Russian media, referring to Turkish sources, reported that on the eve of the meeting of the leaders of Russia, Iran and Turkey, Russia launched negotiations with the Kurds.
This creates more problems for Turkish President Recep Erdogan. The negotiations between the parties are conducted in relation to the right for the Syrian Kurds to create autonomy in exchange for cooperation with government forces of the Syrian Arab Republic.
Russia, Iran and Turkey form an unexpected, complex and fragile alliance in Syria. Their positions on key issues, such as the keeping Bashar al-Assad in power, preserving the country's territorial integrity, the role of other local and regional players, and the distribution of reconstruction contracts, either differ or ambiguous. However, the options for resolving the war at its current stage largely depend on the interaction between Moscow, Ankara and Tehran and their agenda.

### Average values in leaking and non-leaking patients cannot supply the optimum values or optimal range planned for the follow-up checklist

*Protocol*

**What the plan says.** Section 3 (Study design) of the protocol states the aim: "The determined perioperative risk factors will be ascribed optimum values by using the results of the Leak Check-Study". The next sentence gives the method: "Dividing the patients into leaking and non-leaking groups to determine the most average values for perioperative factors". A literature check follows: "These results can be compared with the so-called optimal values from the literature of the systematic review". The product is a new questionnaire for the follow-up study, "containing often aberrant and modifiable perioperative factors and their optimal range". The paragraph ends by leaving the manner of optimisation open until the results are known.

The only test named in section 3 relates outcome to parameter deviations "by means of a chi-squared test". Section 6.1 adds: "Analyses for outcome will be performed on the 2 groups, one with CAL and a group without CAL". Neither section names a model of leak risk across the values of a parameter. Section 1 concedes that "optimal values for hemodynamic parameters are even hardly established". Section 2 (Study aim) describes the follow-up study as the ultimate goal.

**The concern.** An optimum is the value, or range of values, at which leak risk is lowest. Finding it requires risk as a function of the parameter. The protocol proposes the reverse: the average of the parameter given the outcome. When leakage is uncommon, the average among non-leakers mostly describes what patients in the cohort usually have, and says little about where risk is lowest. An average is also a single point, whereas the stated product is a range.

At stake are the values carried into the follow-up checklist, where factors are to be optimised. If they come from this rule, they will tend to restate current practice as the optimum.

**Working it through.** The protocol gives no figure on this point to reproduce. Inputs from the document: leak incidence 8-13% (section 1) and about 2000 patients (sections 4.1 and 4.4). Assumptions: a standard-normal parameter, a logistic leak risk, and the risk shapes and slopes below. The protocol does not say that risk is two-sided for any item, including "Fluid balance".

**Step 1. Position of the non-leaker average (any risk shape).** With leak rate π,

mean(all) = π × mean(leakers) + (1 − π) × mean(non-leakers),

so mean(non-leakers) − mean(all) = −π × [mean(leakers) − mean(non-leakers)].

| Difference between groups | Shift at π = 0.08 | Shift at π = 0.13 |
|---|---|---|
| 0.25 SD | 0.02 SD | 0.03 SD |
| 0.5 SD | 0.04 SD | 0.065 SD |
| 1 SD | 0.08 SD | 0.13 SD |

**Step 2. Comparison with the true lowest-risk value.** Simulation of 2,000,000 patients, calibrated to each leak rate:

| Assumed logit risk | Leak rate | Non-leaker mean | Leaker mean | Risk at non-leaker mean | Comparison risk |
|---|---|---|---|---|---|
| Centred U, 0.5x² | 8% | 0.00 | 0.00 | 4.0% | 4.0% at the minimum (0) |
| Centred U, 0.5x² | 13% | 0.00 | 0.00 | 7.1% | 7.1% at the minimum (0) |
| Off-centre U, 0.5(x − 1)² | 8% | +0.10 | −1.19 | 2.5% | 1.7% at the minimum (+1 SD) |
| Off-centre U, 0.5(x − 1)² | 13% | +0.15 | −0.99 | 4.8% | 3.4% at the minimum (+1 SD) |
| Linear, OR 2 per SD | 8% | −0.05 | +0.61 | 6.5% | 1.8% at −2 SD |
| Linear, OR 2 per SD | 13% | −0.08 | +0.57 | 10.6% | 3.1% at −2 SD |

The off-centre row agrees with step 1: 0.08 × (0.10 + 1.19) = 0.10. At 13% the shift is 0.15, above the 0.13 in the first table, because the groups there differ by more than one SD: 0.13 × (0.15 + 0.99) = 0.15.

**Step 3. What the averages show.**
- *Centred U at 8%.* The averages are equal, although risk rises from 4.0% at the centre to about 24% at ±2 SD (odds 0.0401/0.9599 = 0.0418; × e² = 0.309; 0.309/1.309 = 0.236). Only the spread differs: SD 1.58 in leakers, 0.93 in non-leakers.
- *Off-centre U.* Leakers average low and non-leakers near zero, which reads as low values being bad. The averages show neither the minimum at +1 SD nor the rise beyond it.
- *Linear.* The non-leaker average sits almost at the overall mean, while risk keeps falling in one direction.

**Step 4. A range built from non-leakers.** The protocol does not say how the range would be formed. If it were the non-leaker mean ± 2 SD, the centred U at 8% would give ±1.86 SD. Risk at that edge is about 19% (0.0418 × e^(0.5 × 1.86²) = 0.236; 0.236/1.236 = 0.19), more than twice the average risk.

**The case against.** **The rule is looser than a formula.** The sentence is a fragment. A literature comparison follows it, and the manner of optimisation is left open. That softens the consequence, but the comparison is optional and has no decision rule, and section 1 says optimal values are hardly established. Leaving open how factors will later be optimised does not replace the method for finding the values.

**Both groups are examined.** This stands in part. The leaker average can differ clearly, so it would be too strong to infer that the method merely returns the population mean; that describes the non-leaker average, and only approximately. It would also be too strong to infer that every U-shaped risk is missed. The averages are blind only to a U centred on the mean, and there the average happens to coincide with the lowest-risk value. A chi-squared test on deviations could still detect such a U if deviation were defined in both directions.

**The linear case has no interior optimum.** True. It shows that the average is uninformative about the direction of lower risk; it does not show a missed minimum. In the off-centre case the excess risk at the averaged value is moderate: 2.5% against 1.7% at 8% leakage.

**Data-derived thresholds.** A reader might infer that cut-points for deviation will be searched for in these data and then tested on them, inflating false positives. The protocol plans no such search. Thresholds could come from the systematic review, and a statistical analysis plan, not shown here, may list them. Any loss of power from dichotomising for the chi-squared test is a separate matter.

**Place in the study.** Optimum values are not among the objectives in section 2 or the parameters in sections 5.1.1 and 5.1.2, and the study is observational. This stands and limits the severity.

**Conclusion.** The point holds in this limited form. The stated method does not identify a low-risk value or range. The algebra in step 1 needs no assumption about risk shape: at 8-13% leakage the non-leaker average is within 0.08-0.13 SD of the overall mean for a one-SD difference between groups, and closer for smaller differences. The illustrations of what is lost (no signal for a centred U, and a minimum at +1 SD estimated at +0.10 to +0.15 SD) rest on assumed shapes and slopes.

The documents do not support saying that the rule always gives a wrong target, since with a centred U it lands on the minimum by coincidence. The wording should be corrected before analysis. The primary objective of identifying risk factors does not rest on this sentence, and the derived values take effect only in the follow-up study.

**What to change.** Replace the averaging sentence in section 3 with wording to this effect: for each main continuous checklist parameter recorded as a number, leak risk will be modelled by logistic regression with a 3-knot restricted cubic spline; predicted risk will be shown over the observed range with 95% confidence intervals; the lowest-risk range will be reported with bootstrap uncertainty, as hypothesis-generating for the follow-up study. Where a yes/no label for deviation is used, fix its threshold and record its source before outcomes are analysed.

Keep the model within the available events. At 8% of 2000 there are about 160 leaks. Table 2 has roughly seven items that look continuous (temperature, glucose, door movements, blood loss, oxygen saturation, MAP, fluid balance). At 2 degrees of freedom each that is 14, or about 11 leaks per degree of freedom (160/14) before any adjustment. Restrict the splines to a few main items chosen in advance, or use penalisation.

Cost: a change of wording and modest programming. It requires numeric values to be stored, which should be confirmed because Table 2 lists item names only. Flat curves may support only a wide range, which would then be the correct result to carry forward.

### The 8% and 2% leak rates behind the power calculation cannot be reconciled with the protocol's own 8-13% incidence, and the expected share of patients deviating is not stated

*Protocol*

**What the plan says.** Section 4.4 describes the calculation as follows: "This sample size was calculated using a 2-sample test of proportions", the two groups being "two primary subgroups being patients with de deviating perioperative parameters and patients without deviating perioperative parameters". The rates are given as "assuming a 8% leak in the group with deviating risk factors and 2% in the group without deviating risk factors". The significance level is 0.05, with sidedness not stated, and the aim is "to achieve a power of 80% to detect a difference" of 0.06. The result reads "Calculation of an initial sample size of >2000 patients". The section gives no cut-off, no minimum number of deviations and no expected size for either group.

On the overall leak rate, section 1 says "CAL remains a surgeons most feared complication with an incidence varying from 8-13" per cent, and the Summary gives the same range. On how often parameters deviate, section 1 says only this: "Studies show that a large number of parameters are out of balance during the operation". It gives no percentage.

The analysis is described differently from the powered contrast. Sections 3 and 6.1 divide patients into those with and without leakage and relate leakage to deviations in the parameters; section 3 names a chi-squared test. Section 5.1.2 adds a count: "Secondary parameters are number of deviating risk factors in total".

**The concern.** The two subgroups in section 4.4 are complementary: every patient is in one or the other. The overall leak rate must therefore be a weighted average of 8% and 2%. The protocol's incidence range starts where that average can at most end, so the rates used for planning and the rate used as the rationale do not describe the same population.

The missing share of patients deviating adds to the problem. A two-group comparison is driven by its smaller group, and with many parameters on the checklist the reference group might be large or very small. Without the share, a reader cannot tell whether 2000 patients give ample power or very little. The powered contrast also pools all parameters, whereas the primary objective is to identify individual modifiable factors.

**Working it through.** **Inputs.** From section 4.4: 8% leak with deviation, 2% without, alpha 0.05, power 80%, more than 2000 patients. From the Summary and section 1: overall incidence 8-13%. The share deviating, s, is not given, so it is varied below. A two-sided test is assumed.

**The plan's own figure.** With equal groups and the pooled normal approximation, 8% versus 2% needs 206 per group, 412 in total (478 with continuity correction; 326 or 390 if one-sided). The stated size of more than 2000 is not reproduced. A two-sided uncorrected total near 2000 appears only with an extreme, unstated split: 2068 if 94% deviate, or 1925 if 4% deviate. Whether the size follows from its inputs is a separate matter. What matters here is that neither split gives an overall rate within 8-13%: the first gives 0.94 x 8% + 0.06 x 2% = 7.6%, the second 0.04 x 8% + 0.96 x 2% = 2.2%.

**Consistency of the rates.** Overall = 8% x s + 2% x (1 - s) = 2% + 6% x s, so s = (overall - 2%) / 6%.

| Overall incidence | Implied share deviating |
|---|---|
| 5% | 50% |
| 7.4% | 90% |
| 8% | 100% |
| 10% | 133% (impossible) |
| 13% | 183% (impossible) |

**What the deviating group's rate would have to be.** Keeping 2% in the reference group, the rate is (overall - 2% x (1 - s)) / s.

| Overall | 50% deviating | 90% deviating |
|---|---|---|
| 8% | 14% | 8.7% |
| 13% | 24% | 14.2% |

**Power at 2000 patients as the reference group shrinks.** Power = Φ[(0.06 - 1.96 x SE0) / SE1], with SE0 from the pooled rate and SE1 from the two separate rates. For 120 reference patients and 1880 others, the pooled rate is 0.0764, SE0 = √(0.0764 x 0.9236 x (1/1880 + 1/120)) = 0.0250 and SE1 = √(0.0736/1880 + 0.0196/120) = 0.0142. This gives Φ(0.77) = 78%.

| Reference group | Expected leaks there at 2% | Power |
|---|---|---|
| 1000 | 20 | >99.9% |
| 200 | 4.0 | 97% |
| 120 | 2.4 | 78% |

It was also reported that Russia supposedly intends to terminate the previous agreements with Turkey to de-escalate the crisis in Idlib. Russia considers such an option because the Turkish government has not yet fulfilled its obligations to deliver the territories located south of the M-4 highway under the control of Syrian government troops.
To crown it all, Russian journalists say that the leadership of the Syrian Arab Republic has begun to conduct parallel negotiations with the Turkish opposition, which in turn will only worsen Turkey's position in this country.
How many angels are there on the tip of the needle? This question is just as pointless as an attempt to find an answer to the question of how many NATO missiles there are in Europe